The Colorado River's headwaters are located high in Rocky Mountain National Park, just west of the Continental Divide. After leaving Rocky Mountain National Park the river follows the Kewuneeche Valley and is then dammed to create Grand Lake and Shadow Mountain Reservoir.
The lower course of the river, which forms the border between Baja California and Sonora, is essentially a trickle or a dry stream today due to use of the river as Imperial Valley's irrigation source. Prior to the mid 20th century, the Colorado River Delta provided a rich estuarine marshland that is now essentially desiccated, but nonetheless is an important ecological resource.
Prior to the construction of major dams along its route, the Colorado River fed one of the largest desert estuaries in the world. Spread across the northernmost end of the Gulf of California, the Colorado River delta’s vast riparian, freshwater, brackish, and tidal wetlands once covered 1,930,000 acres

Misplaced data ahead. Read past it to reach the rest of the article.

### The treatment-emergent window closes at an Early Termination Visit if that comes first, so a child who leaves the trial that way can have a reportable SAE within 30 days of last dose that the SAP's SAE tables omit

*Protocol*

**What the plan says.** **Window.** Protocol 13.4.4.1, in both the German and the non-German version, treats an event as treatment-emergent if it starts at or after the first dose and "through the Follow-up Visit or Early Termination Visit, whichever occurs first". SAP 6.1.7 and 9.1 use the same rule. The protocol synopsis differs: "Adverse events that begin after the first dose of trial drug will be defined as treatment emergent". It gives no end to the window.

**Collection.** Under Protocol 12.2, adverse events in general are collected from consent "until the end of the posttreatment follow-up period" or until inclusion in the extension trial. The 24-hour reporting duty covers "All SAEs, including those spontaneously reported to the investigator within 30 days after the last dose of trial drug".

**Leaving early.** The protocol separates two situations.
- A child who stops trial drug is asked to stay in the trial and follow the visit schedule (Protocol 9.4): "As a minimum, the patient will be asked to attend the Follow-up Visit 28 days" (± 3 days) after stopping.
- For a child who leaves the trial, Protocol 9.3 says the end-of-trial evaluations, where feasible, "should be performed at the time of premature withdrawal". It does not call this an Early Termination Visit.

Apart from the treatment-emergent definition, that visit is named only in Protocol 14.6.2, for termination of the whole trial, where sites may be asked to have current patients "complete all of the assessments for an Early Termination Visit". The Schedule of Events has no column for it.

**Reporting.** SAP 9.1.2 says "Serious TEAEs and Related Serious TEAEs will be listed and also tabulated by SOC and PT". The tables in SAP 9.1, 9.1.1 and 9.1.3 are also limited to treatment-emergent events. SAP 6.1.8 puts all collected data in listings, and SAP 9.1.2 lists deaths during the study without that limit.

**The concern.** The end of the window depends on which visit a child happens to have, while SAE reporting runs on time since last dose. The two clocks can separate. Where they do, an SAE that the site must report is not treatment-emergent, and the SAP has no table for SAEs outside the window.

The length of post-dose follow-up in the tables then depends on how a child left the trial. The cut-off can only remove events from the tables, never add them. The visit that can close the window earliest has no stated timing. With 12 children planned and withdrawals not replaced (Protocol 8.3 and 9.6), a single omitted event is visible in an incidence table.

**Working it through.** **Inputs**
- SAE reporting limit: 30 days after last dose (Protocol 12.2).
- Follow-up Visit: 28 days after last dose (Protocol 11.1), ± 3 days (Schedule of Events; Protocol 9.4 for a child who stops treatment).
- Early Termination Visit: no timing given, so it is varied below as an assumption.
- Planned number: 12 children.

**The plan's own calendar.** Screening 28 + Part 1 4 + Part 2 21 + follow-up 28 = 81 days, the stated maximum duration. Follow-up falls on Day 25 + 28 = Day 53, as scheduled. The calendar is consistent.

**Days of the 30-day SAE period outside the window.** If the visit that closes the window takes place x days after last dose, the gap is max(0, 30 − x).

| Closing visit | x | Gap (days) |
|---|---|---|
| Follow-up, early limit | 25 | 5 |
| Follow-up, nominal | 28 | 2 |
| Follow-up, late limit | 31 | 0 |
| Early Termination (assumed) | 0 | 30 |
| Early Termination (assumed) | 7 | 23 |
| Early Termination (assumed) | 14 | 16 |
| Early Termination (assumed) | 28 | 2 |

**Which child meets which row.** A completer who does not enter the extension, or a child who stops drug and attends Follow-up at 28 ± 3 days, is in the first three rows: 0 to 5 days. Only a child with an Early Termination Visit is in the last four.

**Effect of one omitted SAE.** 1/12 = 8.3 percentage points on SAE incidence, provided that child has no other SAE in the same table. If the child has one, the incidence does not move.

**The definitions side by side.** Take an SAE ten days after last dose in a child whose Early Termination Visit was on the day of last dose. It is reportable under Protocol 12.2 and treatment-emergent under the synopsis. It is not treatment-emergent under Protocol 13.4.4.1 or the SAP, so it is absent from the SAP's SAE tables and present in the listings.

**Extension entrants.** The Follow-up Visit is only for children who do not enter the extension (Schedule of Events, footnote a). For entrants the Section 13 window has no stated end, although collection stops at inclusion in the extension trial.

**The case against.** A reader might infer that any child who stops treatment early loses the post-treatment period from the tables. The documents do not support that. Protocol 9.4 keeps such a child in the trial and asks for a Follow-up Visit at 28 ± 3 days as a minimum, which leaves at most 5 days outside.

Current Delta Conditions
Today, conditions in the delta have changed. Like other desert river deltas, such as the Nile Delta and the Indus River, the Colorado River delta has been greatly altered by human activity. Decades of dam construction and water diversions in the United States has reduced the delta to a remnant system of small wetlands and brackish mudflats. As reservoirs filled behind dams and captured floodwaters, freshwater flows no longer reached the delta.